*Better access to information on abortion.

The bill changes the language of the abortion law from a situation of distress to not pursuing an unwanted pregnancy. It also reinforces protections against anti abortion activists.

*Act against gender stereotypes.

France’s media regulator CSA will now have the authority to assure that women are not diminished with sexist statements or degrading representation. This measure will include sensibility training for journalists.

*Addressing hyper-sexualization of girls.

Beauty contests for children under the age of 13 are banned, and authorization is needed between the age of 13 and 16.

*Political representation

The bill increases fines for political parties that do not meet equal representation objectives. In 2012 with 40% of women candidates to the National Assembly, only 26.9% were elected.

All these measures tackle the various reasons that keep women in precarious positions. They also work on language and symbols as patriarchal references. For instance, the bill removed some gender-loaded language, such as “the good family man”, from the Civil Code. It also works on societal symbols, equaling marriage and civil union.

These measures are a start and were long due. Still, as Vallaud Belkacem declared, “I don’t believe that history is going to spontaneously take us forward, so going towards more equality needs us to be politically proactive.” Meanwhile, the French government barely respects the bill’s call for parity since men hold the all main ministries.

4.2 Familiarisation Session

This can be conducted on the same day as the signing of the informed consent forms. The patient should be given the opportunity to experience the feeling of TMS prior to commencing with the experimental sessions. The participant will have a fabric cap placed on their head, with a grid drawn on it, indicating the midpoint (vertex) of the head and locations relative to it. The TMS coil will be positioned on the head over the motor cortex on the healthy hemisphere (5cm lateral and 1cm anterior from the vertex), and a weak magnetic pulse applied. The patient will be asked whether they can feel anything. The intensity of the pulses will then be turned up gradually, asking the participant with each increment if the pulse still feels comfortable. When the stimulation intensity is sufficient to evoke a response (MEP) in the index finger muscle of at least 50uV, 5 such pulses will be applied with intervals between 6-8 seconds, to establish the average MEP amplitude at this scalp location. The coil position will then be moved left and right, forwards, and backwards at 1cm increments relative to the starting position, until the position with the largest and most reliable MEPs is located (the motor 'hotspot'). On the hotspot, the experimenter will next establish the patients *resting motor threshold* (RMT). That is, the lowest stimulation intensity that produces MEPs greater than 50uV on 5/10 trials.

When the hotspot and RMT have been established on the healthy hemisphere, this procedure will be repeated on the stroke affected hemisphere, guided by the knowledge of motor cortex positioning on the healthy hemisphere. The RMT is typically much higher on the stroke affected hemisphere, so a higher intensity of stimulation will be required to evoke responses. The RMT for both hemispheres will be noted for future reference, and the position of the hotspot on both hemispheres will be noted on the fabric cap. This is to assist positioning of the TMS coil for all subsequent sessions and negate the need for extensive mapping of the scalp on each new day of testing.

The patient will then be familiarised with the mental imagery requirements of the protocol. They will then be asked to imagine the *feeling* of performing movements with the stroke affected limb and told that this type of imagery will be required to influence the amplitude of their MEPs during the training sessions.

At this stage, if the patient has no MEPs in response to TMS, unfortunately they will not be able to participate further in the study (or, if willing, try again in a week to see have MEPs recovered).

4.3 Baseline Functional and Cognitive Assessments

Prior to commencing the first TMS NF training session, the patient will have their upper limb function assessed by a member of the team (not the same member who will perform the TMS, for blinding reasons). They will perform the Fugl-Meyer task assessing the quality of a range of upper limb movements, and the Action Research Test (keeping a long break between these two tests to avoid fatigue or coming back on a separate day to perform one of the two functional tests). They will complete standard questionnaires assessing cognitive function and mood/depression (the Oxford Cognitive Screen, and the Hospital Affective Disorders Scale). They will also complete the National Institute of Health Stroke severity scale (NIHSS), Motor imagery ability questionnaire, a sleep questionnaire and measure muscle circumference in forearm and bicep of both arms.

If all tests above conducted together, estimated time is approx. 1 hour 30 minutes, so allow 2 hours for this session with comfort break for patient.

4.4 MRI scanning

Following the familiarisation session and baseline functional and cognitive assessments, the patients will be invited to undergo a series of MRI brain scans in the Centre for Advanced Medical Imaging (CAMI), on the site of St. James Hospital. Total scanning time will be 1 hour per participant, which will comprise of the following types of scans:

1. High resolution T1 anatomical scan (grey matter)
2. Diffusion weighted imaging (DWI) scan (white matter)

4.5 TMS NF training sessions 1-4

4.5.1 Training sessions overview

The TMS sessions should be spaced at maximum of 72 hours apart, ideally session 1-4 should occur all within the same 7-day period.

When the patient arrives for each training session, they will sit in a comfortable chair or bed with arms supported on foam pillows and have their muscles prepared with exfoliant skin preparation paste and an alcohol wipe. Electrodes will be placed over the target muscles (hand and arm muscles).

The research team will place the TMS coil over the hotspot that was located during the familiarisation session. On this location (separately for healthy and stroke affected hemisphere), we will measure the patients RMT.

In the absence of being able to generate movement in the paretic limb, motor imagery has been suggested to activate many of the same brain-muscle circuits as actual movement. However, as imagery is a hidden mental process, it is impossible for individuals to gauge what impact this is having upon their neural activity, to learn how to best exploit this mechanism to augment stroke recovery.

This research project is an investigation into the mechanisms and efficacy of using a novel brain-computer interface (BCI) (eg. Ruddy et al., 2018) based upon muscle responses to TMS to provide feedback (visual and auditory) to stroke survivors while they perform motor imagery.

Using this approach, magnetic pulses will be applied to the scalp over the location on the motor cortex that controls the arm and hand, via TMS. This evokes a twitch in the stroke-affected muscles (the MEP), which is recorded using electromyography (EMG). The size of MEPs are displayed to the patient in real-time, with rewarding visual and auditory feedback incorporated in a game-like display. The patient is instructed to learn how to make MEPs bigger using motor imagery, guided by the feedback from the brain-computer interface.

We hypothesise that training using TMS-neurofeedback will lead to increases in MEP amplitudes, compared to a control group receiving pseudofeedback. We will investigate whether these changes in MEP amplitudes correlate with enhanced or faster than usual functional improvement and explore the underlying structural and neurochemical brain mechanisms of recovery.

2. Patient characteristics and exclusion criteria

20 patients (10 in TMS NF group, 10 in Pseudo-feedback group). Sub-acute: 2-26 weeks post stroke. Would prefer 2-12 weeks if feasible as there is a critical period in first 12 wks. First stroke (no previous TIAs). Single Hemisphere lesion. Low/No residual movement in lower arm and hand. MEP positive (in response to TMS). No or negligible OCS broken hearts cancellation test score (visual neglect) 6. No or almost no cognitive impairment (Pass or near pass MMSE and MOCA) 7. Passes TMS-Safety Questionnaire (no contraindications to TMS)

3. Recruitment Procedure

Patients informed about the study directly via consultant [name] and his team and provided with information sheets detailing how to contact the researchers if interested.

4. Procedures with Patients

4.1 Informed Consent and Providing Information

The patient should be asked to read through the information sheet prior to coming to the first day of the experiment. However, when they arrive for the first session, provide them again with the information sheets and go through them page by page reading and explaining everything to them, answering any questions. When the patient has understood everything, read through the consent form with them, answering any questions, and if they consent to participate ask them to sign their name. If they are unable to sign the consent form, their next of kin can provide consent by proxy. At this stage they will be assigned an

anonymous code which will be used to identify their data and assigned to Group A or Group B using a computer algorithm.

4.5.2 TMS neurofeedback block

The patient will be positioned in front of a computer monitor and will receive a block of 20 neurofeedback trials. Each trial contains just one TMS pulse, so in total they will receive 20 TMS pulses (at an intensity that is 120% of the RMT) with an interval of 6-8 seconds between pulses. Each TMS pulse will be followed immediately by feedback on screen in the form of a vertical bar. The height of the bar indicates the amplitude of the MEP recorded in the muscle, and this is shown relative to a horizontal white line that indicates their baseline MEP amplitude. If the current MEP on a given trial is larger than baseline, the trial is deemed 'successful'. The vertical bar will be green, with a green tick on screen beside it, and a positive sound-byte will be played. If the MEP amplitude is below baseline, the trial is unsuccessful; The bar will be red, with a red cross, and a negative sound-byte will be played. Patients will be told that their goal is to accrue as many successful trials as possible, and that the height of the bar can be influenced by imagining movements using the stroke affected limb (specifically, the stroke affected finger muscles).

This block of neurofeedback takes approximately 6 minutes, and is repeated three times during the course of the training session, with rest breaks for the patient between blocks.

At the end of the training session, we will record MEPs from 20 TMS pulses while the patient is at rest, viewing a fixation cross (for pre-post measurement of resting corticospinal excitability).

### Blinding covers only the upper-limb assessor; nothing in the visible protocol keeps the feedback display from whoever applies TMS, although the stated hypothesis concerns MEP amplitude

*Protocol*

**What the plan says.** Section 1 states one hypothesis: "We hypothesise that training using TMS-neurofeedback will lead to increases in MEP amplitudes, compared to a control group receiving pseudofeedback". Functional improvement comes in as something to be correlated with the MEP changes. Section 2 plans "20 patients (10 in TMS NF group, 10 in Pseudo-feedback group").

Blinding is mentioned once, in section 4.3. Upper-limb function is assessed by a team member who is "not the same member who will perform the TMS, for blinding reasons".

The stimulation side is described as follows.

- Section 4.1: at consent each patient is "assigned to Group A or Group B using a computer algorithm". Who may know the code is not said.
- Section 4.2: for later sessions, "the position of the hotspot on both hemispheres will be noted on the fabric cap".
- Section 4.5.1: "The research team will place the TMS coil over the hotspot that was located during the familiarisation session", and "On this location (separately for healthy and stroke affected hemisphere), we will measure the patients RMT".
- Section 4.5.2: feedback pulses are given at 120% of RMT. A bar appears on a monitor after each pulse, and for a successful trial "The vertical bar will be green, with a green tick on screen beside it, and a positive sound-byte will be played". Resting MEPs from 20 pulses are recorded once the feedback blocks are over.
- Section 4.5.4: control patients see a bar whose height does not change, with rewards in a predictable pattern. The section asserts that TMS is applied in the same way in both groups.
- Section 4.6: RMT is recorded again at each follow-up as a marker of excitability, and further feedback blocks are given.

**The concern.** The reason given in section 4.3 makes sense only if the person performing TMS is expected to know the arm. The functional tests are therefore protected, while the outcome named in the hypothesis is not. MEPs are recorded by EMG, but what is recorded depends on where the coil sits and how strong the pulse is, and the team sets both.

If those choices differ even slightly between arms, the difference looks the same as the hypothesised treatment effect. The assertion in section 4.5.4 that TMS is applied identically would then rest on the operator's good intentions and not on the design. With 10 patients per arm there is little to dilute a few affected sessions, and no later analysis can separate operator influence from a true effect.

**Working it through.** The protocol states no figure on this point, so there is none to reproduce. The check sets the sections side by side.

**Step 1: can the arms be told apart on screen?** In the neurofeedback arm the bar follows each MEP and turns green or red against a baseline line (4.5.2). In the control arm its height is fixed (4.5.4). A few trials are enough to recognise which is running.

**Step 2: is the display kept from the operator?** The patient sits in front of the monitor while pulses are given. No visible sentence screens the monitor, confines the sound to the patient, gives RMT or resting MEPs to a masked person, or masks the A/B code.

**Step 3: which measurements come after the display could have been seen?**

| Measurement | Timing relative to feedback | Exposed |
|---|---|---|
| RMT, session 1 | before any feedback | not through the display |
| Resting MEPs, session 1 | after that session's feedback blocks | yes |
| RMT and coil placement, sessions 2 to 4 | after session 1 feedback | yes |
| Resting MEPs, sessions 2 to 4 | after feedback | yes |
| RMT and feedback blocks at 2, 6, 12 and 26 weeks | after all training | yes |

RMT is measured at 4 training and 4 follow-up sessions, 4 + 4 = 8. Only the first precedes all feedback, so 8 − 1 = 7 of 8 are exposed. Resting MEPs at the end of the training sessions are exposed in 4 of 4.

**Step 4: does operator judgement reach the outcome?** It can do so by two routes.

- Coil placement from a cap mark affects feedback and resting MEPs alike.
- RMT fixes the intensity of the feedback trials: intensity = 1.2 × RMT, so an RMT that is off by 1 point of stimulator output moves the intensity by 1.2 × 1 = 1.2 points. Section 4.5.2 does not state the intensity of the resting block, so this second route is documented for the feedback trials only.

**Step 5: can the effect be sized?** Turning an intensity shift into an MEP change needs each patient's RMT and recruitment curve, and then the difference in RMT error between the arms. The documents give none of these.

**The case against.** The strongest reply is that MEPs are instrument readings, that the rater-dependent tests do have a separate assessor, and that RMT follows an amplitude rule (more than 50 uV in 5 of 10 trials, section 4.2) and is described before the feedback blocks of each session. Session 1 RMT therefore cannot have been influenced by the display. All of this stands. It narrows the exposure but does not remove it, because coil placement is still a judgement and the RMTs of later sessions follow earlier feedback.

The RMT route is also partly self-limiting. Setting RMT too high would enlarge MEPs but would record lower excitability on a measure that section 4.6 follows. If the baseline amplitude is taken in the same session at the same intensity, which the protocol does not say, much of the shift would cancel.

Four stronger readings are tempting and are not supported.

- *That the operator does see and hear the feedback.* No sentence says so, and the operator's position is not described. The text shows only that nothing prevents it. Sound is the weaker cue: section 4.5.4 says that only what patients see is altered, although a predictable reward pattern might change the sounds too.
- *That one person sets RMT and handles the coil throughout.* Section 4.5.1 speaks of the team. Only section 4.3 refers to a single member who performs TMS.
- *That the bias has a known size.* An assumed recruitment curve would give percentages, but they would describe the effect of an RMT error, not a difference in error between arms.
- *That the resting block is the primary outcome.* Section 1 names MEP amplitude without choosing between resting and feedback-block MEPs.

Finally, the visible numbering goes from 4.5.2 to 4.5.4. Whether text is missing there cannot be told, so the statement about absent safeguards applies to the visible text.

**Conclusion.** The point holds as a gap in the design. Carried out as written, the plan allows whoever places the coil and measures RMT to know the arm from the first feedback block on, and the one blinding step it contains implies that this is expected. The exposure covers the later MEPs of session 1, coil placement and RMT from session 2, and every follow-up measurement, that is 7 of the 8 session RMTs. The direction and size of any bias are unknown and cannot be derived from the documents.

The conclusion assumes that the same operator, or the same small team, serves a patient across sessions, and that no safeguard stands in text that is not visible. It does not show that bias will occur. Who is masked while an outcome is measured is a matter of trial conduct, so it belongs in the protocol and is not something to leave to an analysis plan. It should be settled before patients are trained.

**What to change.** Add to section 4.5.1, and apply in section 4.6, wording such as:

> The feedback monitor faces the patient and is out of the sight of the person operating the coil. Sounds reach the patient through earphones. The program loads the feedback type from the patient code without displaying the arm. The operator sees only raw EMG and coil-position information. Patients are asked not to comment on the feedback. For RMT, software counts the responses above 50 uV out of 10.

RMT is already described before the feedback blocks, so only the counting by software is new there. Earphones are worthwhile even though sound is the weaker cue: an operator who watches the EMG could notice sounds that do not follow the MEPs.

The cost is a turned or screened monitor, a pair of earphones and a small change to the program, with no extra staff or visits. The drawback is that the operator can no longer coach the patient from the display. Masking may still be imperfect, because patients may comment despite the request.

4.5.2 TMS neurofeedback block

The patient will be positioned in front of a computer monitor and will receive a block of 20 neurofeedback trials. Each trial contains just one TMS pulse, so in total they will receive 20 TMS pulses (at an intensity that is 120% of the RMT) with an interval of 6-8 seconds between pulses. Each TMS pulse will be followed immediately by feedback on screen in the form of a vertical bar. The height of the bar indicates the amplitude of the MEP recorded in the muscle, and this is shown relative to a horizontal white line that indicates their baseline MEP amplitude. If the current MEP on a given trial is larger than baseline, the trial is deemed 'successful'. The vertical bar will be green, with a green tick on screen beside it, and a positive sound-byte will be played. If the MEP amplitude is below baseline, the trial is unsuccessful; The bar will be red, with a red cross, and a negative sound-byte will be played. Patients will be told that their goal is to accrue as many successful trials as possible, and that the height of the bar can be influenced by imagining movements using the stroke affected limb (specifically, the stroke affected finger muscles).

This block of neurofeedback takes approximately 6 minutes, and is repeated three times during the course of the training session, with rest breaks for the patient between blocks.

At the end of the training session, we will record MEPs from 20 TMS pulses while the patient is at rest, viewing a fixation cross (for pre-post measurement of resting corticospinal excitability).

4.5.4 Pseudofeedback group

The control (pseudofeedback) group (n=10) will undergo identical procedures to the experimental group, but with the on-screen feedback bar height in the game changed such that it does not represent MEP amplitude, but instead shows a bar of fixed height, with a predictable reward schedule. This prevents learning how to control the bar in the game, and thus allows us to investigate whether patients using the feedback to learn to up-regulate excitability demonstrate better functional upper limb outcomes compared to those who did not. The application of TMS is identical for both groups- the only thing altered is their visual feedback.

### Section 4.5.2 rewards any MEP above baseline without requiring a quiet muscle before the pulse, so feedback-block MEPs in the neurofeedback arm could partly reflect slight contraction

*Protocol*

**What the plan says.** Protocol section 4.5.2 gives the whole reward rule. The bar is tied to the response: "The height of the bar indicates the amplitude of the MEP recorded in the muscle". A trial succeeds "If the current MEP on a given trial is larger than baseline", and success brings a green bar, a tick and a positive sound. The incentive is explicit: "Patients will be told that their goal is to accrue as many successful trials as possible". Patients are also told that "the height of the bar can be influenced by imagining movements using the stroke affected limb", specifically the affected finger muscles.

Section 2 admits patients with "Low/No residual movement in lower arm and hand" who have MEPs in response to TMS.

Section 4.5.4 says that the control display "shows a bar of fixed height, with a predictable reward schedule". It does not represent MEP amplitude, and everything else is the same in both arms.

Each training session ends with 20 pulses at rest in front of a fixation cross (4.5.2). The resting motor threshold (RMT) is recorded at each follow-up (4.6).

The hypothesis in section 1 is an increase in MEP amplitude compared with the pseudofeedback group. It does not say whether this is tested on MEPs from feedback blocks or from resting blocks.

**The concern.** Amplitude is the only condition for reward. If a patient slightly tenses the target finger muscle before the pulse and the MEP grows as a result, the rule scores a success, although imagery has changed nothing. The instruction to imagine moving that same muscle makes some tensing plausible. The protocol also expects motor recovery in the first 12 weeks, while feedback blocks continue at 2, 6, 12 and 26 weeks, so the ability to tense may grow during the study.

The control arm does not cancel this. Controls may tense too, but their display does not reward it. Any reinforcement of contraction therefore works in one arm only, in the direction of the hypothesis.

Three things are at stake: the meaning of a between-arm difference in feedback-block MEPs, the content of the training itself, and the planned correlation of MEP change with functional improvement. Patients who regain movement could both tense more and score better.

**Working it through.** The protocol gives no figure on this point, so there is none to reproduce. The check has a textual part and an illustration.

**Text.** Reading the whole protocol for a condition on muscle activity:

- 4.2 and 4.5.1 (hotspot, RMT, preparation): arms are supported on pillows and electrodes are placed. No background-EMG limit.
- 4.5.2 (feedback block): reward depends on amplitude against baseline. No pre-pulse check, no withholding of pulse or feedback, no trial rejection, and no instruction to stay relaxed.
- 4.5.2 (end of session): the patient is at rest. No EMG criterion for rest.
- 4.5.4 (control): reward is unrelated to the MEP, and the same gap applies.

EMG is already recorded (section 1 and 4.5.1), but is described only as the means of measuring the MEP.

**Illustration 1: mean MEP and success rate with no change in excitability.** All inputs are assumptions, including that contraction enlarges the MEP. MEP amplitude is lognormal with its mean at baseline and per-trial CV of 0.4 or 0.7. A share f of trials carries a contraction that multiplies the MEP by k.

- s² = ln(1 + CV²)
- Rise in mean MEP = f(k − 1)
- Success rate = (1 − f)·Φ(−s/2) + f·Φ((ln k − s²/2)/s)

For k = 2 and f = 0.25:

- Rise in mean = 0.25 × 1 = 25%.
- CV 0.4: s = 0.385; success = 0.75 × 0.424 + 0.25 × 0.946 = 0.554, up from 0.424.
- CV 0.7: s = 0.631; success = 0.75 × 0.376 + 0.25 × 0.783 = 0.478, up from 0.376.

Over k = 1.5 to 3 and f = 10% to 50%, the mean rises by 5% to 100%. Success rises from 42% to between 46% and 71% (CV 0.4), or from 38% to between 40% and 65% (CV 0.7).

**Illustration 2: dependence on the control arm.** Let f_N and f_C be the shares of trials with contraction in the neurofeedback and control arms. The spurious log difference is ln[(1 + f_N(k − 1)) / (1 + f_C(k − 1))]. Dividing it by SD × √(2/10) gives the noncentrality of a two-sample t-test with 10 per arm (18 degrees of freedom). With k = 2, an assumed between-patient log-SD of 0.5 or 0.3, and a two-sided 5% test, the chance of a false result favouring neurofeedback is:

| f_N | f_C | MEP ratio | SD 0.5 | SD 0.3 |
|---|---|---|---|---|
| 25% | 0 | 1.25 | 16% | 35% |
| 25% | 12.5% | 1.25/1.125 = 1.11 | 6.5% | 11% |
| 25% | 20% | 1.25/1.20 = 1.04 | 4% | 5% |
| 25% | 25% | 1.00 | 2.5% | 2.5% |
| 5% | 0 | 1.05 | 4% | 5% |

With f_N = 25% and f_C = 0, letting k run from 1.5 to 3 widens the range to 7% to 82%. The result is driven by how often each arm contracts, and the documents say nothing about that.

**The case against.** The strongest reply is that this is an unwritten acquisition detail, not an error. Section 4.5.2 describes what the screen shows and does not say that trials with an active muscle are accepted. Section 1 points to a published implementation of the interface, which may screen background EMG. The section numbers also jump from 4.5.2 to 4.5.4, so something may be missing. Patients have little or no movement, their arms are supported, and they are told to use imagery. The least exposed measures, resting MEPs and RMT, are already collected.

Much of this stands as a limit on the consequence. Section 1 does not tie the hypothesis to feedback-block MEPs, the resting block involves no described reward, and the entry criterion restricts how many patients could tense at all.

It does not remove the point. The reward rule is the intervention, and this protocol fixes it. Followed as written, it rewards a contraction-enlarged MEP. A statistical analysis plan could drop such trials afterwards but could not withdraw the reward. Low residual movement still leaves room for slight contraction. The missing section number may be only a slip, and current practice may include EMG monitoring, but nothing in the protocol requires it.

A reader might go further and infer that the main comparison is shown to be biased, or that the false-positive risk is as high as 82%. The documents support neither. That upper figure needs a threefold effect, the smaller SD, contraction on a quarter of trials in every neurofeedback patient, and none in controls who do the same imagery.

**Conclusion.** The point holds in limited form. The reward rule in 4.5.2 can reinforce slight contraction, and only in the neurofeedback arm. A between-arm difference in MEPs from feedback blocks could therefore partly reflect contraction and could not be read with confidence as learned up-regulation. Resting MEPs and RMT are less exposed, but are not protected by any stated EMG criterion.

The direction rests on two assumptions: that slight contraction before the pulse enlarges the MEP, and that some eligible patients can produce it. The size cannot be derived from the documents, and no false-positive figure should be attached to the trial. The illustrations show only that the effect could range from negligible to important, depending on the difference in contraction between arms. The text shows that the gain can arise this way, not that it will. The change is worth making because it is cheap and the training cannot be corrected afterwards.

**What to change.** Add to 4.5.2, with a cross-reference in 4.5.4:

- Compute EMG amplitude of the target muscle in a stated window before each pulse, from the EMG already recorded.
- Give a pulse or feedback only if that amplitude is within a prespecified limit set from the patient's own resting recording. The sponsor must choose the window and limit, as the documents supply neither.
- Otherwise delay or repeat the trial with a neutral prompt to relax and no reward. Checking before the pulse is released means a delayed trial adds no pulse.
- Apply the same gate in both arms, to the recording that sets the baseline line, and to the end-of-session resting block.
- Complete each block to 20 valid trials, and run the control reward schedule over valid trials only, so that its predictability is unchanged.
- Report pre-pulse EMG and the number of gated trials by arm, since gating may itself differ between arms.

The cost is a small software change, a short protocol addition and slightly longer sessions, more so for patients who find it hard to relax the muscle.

The opposition to the bill was small. However groups that have a conservative vision of family and nation argue that women should keep their role and it will cost too much to the state to support these changes. This type of opposition reveals once again that the unpaid, unrecognized work of women has been sustaining the civil society at the cost of women’s rights and well-being.

After all, at the time of the French revolution, the French Revolutionary Congress did not include women as citizens in its Declaration of Rights, the Declaration of Rights of Man. Instead it sent revolutionary women to the guillotine and banned women from debating men as equals.

Two centuries and a half later the Parliament finally showed signs of change. Clearly, Najat Vallaud-Belkacem is right. We need proactive political actions to address gender inequalities , and we need to remember that class and ethnic inequalities are linked to gender inequalities and must be addressed politically.


(Photo Credit: RFI / Reuters / Jacky Naegelen)

About Brigitte Marti

Brigitte Marti is an organizer researcher who has worked on reproductive rights and women's health initiatives in France and in the European Union and on women prisoners' issues in the United States. She is a member of Women Included, a new transnational feminist collective, that is part of the Women 7, a coalition that advocates for the inclusion of women's rights in the G7.